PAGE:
Note 4. It is crucial to allow the fruit cake to sit for 48 hours before serving it. This is going to allow the flavours to develop and the cake to become nice and moist. If you cut the cake too early, it may seem a little crumbly. It will still taste nice, but for the perfect texture it's best to wait 🙂

    Nutrition

    Calories: 422kcal | Carbohydrates: 46g | Protein: 6g | Fat: 25g | Saturated Fat: 10g | Polyunsaturated Fat: 8g | Monounsaturated Fat: 6g | Trans Fat: 1g | Cholesterol: 79mg | Sodium: 179mg | Potassium: 280mg | Fiber: 3g | Sugar: 27g | Vitamin A: 480IU | Vitamin C: 9mg | Calcium: 93mg | Iron: 2mg

    Nutritional information are estimates only as they are automatically calculated by a third party application. Actual values may differ based on brands and types of products used.

    Keyword: boiled fruit cake, christmas cake, easy fruit cake, festive cake, fruit cake, fruitcake recipe, moist fruit cake
    Tried this recipe?I love hearing from you! Tag me @cakesbymk.nz on instagram so I can see your amazing creations 🙂

     

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    139 Comments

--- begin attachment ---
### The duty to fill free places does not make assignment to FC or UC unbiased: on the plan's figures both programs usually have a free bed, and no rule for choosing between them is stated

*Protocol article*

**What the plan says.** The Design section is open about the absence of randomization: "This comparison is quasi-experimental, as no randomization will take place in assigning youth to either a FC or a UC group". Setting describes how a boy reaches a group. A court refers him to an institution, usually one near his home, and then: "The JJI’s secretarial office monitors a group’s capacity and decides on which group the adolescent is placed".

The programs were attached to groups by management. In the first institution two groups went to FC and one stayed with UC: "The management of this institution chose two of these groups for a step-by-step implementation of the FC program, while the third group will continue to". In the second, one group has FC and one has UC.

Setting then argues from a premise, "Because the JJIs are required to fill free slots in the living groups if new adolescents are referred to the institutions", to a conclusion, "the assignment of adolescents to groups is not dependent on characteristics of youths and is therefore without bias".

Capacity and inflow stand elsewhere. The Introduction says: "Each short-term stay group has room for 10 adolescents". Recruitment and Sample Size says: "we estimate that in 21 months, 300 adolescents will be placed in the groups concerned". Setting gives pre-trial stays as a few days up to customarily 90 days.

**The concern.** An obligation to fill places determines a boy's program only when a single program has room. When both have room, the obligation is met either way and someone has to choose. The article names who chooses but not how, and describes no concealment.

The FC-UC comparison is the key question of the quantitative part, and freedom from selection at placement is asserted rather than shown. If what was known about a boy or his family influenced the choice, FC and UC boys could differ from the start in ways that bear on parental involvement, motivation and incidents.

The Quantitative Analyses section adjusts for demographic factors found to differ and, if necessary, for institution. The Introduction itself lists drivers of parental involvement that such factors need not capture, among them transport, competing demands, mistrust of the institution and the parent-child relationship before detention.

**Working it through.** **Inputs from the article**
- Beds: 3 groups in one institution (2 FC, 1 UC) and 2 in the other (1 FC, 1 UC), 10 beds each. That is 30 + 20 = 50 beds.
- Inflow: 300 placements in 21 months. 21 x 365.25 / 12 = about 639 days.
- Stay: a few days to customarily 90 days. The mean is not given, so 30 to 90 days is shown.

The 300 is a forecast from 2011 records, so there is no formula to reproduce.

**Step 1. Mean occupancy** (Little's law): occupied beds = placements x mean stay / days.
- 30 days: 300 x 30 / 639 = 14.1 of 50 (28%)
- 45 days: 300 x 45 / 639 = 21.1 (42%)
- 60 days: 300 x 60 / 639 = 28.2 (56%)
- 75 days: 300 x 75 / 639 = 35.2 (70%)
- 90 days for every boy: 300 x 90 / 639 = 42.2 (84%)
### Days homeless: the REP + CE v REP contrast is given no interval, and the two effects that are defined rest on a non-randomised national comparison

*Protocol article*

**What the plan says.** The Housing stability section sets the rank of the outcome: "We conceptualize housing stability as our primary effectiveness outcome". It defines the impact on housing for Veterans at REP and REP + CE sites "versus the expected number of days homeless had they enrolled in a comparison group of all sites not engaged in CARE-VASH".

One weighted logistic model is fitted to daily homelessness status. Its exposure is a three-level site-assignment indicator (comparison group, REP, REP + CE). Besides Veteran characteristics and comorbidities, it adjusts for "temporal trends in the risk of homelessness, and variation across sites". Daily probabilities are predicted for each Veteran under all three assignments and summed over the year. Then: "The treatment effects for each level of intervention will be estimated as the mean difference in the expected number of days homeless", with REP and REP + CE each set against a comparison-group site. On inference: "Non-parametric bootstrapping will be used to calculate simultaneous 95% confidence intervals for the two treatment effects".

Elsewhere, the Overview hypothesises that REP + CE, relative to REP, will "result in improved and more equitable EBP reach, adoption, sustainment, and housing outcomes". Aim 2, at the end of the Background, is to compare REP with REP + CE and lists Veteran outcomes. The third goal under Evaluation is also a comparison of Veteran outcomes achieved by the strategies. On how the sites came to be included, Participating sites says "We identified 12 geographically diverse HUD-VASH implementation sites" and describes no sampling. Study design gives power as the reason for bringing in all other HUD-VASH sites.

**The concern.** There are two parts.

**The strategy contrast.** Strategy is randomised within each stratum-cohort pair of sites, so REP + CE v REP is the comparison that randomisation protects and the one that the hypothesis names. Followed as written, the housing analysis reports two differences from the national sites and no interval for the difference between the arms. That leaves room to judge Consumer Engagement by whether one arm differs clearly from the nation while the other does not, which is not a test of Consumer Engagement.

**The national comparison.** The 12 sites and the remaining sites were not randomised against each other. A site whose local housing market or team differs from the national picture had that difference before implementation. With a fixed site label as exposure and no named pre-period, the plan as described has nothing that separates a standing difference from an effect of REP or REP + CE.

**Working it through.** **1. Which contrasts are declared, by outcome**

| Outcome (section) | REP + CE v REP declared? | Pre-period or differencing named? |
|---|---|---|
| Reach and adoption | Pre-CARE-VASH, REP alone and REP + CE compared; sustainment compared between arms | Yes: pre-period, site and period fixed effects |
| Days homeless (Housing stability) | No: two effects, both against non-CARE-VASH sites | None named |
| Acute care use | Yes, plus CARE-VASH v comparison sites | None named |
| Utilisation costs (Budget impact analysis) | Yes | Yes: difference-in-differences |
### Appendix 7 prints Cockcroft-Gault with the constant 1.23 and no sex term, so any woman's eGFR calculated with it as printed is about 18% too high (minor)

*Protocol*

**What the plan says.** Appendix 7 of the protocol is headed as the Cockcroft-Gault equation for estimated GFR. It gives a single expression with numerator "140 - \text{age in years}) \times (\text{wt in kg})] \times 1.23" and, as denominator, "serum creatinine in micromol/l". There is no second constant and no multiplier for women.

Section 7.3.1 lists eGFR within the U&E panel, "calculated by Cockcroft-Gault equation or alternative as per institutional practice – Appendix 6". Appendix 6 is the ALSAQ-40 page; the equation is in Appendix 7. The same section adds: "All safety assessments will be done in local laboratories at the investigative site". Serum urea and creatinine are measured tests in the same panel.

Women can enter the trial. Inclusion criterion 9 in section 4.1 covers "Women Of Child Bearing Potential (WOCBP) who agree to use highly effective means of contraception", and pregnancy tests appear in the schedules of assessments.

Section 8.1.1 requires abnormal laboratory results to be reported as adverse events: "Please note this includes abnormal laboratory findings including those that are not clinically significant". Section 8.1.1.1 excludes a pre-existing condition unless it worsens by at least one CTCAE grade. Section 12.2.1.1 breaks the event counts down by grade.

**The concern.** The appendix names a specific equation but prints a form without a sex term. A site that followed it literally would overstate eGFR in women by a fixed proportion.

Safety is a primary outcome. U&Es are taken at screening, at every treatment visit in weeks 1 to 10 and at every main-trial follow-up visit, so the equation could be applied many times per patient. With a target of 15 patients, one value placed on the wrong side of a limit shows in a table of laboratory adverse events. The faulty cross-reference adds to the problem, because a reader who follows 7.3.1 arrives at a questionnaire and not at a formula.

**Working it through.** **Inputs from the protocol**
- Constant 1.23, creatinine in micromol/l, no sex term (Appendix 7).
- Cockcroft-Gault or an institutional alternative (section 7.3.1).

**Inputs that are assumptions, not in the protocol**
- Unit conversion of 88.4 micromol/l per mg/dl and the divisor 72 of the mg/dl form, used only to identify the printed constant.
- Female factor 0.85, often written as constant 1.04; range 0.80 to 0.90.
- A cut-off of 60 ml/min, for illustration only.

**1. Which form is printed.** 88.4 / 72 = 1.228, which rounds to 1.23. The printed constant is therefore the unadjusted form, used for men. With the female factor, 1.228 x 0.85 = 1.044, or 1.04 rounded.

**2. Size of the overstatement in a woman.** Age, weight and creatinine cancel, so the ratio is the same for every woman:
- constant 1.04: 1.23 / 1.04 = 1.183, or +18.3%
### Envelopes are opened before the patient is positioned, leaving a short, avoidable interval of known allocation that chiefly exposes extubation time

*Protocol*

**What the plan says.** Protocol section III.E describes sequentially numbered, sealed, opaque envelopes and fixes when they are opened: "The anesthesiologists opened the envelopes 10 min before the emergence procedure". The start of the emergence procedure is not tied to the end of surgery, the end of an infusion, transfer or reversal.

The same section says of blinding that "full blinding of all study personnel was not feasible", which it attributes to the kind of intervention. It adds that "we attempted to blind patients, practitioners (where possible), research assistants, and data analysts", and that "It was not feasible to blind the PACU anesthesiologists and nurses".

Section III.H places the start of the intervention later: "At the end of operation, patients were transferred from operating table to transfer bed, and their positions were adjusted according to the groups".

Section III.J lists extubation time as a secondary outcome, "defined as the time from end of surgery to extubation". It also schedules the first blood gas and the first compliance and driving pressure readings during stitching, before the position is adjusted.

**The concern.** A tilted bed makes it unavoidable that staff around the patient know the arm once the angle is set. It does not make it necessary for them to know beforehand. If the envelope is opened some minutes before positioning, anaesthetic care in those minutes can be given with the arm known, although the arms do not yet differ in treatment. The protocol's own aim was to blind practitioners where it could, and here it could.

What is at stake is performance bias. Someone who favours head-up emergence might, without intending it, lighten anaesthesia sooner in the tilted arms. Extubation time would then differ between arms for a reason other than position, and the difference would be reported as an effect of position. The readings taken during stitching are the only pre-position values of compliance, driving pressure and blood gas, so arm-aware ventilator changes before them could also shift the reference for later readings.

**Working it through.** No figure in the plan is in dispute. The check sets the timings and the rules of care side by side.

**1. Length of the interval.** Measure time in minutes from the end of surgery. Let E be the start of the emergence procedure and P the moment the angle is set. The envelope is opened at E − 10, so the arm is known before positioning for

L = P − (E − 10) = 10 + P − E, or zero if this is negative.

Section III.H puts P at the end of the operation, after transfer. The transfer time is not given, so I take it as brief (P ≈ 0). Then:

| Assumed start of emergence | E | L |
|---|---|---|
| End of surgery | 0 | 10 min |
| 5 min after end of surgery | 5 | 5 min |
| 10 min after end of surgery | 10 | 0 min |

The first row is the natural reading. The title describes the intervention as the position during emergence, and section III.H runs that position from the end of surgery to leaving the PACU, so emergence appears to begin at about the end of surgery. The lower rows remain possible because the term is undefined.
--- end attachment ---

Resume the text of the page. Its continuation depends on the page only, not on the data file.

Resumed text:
• RK

      Hi MK is it okay if I omit the dates as my family are not a fan of them

      • Cakes by MK

        Heya! 🙂 Yes you can totally leave out any fruits or nuts that you don’t like, and you can replace them with more of what you do like or leave them out completely 🙂 enjoy!

    • A

      Hi MK. Disappointed that my question from Christmas was not answered. It’s a great recipe. All I wondered was how can I adopt this recipe to a loaf tin? Do you think the half quantities will okay?

      • Cakes by MK

        Hi A! 🙂 I am so sorry I missed your original comment – my sincere apologies. Sometimes when I have a lot of comments to reply too, some of them get lost because of the way my dashboard updates. Again – so sorry! Have addressed all the questions from the original comment here:
        If choosing to add alcohol, I would substitute some of the orange juice in the cake with it, as well as the orange juice used to coat the cake at the end. Orange juice is used in this recipe as a non-alcoholic substitute 🙂 it does add great flavor though so I would only substitute some of it. Secondly, yes you could totally make these as cupcakes! Either tin would be fine, you will just need to adjust the cooking time slightly (check at around the 20-25 min mark for both tins and go from there). In terms of using a loaf tin, it depends what size the loaf tin is, but even in a larger loaf tin there might be a bit too much batter so you could distribute the batter between two tins – or make 1 very tall loaf and another shorter loaf, or use the extra batter to make cupcakes/muffins. Hope that helps 🙂

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    About me

    Welcome to my blog! My name is Maryam and I LOVE baking! :) I hope to provide you with the tools (i.e. simple, from-scratch, quality tested recipes), so that you can confidently bake up delicious treats to share with your family and friends!